A snapshot in time and a brief personal memoir
I retired from the Seattle City Council two years ago, happy with my decade of public service but tired of the full-throated negativity that had become so common during my three terms on the Council.
As soon as my last council meeting ended, I packed a few suitcases and was off to Cambridge, Massachusetts. Some thought I was slightly touched because, at 68, I had enrolled as a fellow in Harvard’s Advanced Leadership Initiative.
I joined 60 others who had already had full careers. I chose courses in many departments. At the Chan School of Public Health, I learned the impact loneliness has on older people, and I read convincing studies showing that young adults are struggling with loneliness, too. Sometimes loneliness is caused only by isolation; sometimes it is exacerbated by hateful social media.
I worked with a group called Silvernest, helping it develop a program to allow older people to stay in their homes while simultaneously housing graduate students struggling with Seattle sky-high rents. Silvernest screens students and connects suitable candidates with older homeowners. The project is in its early phase in Seattle, but shows promise.
Among the many advantages of returning to school at my age is that I wasn’t worried about grades, which allowed me to take classes simply because they were interesting. I took technical courses such as the science of climate change, system design, and landscape architecture. I sharpened my mediation skills with Harvard Law professors, and I practiced complex facilitation with business school professors.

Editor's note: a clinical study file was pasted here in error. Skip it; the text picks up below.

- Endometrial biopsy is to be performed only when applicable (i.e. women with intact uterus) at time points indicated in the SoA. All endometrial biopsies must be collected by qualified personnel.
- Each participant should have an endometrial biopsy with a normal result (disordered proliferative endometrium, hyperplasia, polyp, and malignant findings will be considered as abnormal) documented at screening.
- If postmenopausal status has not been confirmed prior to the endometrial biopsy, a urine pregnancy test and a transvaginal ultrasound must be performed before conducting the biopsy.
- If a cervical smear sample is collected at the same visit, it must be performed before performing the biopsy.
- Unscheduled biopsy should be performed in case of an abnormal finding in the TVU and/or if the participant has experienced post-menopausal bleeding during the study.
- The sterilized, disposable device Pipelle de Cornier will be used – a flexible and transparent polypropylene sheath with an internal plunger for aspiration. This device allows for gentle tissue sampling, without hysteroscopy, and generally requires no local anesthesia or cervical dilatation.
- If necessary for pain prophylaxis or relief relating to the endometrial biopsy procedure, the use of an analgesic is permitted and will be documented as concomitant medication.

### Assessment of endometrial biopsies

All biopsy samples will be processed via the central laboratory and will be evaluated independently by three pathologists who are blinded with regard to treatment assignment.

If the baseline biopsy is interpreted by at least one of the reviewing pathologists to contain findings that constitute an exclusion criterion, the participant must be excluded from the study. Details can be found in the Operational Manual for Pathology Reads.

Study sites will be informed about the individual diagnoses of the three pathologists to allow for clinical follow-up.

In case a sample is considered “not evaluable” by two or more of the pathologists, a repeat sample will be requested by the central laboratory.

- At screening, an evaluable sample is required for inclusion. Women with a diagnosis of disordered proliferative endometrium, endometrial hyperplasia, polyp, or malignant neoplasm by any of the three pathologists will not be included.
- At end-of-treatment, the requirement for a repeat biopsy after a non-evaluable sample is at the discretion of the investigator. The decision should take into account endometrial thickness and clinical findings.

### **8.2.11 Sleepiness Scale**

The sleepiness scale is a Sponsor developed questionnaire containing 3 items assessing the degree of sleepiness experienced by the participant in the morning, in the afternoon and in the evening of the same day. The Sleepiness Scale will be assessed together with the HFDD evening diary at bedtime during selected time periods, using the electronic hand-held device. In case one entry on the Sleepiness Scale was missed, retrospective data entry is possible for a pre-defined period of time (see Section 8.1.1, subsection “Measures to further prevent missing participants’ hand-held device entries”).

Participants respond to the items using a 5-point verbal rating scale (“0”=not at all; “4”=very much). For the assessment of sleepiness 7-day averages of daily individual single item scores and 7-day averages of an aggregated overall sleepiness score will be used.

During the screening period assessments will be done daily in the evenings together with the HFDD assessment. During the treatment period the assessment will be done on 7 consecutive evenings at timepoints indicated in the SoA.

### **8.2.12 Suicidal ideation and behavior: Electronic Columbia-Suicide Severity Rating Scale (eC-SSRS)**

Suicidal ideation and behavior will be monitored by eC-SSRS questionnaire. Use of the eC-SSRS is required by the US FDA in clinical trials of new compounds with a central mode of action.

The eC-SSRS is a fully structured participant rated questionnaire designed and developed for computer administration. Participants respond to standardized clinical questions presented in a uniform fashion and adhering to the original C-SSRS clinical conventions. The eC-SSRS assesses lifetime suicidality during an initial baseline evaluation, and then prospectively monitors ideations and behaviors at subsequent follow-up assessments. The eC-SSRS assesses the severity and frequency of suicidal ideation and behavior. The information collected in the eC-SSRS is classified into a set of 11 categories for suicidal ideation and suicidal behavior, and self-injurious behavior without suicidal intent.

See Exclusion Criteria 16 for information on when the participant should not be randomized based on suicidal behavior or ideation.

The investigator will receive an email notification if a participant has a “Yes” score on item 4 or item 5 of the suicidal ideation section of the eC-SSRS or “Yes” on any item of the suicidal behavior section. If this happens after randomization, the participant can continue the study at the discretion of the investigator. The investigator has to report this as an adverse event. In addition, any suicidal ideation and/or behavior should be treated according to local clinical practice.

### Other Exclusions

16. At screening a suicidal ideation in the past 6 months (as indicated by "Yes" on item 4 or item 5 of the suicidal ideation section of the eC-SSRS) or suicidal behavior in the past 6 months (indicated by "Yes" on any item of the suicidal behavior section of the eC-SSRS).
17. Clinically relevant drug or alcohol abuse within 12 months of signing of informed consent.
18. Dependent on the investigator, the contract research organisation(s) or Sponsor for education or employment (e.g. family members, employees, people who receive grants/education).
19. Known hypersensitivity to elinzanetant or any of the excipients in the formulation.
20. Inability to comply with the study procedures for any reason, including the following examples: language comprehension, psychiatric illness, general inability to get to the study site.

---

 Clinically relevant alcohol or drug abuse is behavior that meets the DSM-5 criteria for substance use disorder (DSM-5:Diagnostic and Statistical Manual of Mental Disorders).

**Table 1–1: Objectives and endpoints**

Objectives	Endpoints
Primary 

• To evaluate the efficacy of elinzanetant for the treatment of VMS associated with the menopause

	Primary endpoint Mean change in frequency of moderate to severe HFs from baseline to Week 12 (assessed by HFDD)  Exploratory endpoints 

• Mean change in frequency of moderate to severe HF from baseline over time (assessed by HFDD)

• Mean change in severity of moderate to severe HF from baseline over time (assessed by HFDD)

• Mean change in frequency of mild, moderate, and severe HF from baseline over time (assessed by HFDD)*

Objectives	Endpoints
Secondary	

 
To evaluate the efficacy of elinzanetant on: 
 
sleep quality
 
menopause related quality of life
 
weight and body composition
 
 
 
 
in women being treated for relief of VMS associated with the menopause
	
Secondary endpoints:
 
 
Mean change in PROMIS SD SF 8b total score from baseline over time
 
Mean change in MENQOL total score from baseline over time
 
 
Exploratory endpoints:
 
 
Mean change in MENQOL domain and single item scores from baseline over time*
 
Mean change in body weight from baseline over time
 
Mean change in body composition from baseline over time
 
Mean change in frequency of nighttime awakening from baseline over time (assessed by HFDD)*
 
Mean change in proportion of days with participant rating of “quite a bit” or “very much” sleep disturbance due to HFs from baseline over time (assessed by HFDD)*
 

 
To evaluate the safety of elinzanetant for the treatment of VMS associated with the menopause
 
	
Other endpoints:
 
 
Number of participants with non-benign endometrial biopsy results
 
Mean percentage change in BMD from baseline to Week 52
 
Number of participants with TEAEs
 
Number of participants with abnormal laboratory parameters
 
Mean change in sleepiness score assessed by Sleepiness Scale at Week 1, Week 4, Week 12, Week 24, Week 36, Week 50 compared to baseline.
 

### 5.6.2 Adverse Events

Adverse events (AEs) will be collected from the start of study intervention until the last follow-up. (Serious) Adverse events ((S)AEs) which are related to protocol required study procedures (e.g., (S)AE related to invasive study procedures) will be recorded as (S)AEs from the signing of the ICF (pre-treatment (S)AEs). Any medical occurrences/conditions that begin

I mentored students, and this turned out to be one of the most rewarding aspects of the program. They pumped me for information, hungry to know what path they should choose. I drank a lot of coffee with bright young men and women and became newly energized in the process.
What did you learn?
Since returning to Seattle, I’ve been asked repeatedly, “What did you learn?” That’s a hard question to answer without sounding glib. I read thousands of pages on topics ranging from Protecting Democracy (EJ Dionne), Party Polarization (Professor Robert Blendon), and “Making Change When Change is Hard” (Professors Cass Sunstein and Samantha Power).
Beyond the academics, I tried to connect—and to a limited degree succeeded in connecting—with people who have opinions different from mine. I want to understand why so many consider it morally appropriate to ostracize those with opposing views.
My goal became to incorporate recommendations made by one of my favorite professors, Atlantic writer Arthur C. Brooks, in my daily life. I found his recent book Love Your Enemies both helpful and hopeful. The primary theme of Love Your Enemies is “Contempt is the problem in our culture today, and it is never the solution.” I agree.
COVID-19 has exacerbated feelings of isolation. Based upon the explosion of angry tweets and negative social media, it is apparent that many people are finding comfort staying home alone and writing mean and often untrue things about others. This destructive behavior crosses political and ethical lines. It tears families and friendships apart.